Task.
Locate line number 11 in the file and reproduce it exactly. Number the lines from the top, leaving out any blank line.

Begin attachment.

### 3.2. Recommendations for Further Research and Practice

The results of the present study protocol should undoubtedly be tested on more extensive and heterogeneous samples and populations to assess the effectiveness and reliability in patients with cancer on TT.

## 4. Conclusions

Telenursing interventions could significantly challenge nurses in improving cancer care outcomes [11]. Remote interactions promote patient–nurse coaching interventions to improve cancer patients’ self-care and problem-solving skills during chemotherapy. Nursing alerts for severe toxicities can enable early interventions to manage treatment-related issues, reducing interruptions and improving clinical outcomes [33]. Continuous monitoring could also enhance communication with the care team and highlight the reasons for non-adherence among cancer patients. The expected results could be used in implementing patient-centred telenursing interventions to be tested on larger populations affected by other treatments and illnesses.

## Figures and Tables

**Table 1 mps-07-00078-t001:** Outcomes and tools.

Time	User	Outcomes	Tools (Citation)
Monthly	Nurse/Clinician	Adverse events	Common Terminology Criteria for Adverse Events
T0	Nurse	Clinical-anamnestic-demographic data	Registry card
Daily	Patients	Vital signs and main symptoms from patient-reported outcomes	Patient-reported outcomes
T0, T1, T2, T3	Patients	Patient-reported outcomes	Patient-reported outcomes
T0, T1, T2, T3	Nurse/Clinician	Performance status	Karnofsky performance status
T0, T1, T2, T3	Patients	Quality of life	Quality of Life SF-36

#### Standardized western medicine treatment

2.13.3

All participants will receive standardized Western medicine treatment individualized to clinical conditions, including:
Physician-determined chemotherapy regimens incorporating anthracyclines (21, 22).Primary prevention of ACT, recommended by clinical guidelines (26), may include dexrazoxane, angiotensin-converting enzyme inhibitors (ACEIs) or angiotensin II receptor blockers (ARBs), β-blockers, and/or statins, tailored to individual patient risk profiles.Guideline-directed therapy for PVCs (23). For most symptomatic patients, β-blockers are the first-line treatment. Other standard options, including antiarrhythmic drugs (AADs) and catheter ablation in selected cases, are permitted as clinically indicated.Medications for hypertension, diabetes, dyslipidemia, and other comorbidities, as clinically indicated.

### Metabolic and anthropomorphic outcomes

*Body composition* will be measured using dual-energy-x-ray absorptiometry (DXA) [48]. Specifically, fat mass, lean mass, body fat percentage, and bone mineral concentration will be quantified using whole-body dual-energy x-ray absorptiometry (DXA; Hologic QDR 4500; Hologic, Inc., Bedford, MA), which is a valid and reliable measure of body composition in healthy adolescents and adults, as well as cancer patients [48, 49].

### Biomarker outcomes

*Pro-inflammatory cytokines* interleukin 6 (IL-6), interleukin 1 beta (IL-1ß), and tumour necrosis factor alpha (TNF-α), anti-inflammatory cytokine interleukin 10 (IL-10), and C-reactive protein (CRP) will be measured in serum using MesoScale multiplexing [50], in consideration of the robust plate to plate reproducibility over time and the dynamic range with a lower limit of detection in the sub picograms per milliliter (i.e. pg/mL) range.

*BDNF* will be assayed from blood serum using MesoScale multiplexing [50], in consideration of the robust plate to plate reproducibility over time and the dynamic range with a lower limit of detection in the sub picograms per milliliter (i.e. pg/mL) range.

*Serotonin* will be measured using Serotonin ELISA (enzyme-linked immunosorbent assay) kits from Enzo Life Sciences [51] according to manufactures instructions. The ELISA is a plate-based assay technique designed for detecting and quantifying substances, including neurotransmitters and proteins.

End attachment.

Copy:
T0, T1, T2, T3	Patients	Patient-reported outcomes	Patient-reported outcomes